Backup strategies for Ceph
While Ceph has a built-in replication mechanism, it may not be possible for you to duplicate your infrastructure – backup is in this case essential
Ceph gains more and more popularity on the market. In highly-scalable OpenStack environments it has become a standard to provide Cinder volumes from Ceph RBD. Then Ceph has gradually been used more and more in a regular virtualization platform – RHV/oVirt are also able to use Ceph volumes with Cinder integration or in other solutions such as Proxmox VE or plain libvirt KVM. Ceph has its support even for Windows environments (iSCSI or CIFS gateways).
Storware Backup and Recovery (former vProtect) supports Ceph for libvirt environments (KVM), OpenStack (both in Disk-attachment and SSH Transfer methods) and Kubernetes/OpenShift (when used as a Persistent Volumes). In all of these cases you can describe export process as one of these two:
- Direct disk attachment of the virtual disk via hypervisor abstraction layer + RBD snap-diff
- RBD export + RBD-NBD
The latter also being used when you treat Ceph RBD as an independent Storage Provider (separately from the virtual environments).
Backup strategies for Ceph
1. Disk attachment
When Ceph RBD is used as a backend in virtual environment (such as OpenStack) – disk attachment method means that you use a Proxy VM, which requests from virtualization platform several operations: snapshot, volume creation and attachment of each volume to this proxy. In this scenario you can read data directly from the volume without any direct interaction with Ceph itself.
Things however become a bit more complex when you need to do an incremental backup. If there is no API in Hypervisor that tracks changed blocks – you will not be able to export data incrementally without re-reading whole block device.
In such case you need to leave last snapshot in Ceph and access Ceph RBD APIs to extract snapshot difference (between previous one and the one you have created during with next backup session). Note, that you still just need to list changed blocks via API, and you can read data directly (now you know which blocks you need to read) from the volume that has been attached by the hypervisor.
Worth to mention, that in this scenario Proxy VM needs network access both to the management network where hypervisor APIs are accessible and (if incremental backup is needed) to the Ceph cluster.
Disk attachment recovery process starts from a plain volume on the proxy VM and is reattached to the target VM once the data is copied on the proxy – no need to call Ceph directly in this case.
2. RBD export
Ceph also has build in mechanism to export RBD volumes directly. In cases, where backups are done from remote server (without installing any Proxy VM inside environment which is being protected) – you need to have similar approach to the Ceph RBD storage.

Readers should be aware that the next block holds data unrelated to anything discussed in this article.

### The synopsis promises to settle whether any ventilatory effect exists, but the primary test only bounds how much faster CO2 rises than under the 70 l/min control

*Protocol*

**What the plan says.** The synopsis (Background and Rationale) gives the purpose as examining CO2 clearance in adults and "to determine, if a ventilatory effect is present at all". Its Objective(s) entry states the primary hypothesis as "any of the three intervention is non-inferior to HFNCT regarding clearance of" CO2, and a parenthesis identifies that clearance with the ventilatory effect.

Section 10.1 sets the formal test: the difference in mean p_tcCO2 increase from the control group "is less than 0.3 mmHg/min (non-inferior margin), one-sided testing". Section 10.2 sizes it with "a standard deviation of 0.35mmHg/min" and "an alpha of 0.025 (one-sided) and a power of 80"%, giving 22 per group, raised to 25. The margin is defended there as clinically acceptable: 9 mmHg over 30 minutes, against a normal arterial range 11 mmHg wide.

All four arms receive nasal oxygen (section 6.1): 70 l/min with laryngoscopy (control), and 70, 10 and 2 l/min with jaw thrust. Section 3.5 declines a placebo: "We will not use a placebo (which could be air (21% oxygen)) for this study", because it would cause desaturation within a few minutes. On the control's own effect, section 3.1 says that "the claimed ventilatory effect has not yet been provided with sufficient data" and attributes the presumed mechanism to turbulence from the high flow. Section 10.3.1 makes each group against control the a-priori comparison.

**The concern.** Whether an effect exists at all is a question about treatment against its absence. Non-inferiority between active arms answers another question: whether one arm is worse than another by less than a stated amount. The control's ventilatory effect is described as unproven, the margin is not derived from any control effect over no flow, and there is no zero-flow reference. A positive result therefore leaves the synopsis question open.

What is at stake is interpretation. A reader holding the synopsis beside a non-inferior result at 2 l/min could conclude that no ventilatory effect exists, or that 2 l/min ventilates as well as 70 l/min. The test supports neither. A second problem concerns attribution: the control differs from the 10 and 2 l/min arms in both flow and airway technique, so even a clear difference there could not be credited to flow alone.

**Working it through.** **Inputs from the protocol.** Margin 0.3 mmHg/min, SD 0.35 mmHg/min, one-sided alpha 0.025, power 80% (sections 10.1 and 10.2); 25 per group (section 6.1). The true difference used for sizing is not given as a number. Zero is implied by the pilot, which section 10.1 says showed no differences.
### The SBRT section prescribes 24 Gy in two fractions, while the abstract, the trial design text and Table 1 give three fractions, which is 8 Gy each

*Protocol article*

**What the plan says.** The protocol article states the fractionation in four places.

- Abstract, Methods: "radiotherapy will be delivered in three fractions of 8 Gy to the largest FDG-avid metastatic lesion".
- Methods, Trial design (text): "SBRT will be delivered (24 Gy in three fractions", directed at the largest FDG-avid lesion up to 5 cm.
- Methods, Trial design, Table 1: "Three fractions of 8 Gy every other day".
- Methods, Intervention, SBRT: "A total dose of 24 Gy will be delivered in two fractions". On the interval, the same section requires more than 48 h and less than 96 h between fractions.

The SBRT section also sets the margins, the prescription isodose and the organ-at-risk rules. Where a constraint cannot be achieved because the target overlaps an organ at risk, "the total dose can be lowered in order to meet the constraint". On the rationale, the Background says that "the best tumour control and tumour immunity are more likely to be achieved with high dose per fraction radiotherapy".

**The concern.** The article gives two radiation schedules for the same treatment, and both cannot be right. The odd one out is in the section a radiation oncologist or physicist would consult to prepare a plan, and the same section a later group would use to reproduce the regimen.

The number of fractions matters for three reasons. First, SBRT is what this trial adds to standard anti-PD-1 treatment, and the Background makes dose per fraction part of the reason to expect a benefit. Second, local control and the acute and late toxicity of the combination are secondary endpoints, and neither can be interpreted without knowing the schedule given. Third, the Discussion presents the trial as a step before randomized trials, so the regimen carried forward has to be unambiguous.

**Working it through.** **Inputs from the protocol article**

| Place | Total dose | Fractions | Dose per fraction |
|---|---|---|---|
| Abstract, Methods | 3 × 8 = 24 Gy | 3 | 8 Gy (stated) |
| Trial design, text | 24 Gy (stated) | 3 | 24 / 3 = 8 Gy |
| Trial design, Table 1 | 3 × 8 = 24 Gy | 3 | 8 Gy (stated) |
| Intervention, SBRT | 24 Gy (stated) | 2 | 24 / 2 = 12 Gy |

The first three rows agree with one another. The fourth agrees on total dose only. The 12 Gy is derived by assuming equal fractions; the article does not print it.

In this case you can use build-in RBD export mechanism to export data directly from Ceph monitors. Separately from API access to the hypervisors, you need to access Ceph cluster and export data from there. Also snapshot handling may in some cases be needed call Ceph directly (if virtualization platform doesn’t support snapshots on Ceph volumes).
RBD exports require network access to the Ceph cluster, so in both full and incremental backups it is necessary to have it.
And as I mentioned incremental backups – you have 2 options: you can either use export-diff feature from Ceph or you may mount snapshot over NBD (to have local block device to read from) and using snap-diff feature to extract list of blocks that you need to read from NBD device.
Recovery works exactly the opposite way – so there is build-in import for RBD volume. In this case you need a direct access to the Ceph as well.
3. Independent Ceph RBD Storage Provider
So far we have discussed Ceph in context of virtualization platform – which, on top of the data itself also requires VM metadata to be protected. However, there are cases where Ceph is either not supported by the data protection software when combined with specific virtualization platform or is used completely for other purposes – so no virtualization layer at all.
In such cases you can use Storware (vProtect) Storage Provider feature – which allows you to protect RBD volumes in similar fashion as VMs or Applications – just assign policies to the volumes (which also can be automated) and you can backup volumes to virtually any storage (file system, object or enterprise-grade backup platforms).
Recovery process also is simpler as Storware will import just individual volumes (regardless of the Ceph use case).
4. Ceph FS or RGW
And what about Ceph FS or RGW? Storware supports generic file-system storage provider, which means that you can mount Ceph FS or RGW (mounted as a file system over S3) to the Storware (vProtect) Node as a file system and define protection policies for such storage instances. Both full and incremental backups will work.
One important aspect to comment on is the way Storware stores data – in this case it creates an image from the file system that is being protected, so in backup destination you will see big image files rather than individual files that have been backed up.
In the past one had to decide which strategy to choose. But now SSH transfer offers most of the flexibility and efficiency without the need to install anything on the hypervisor.
In the previous Oracle virtualization platform, backup options were quite limited. However now, with brand new OLVM release, you can easily setup agent-less backup protection.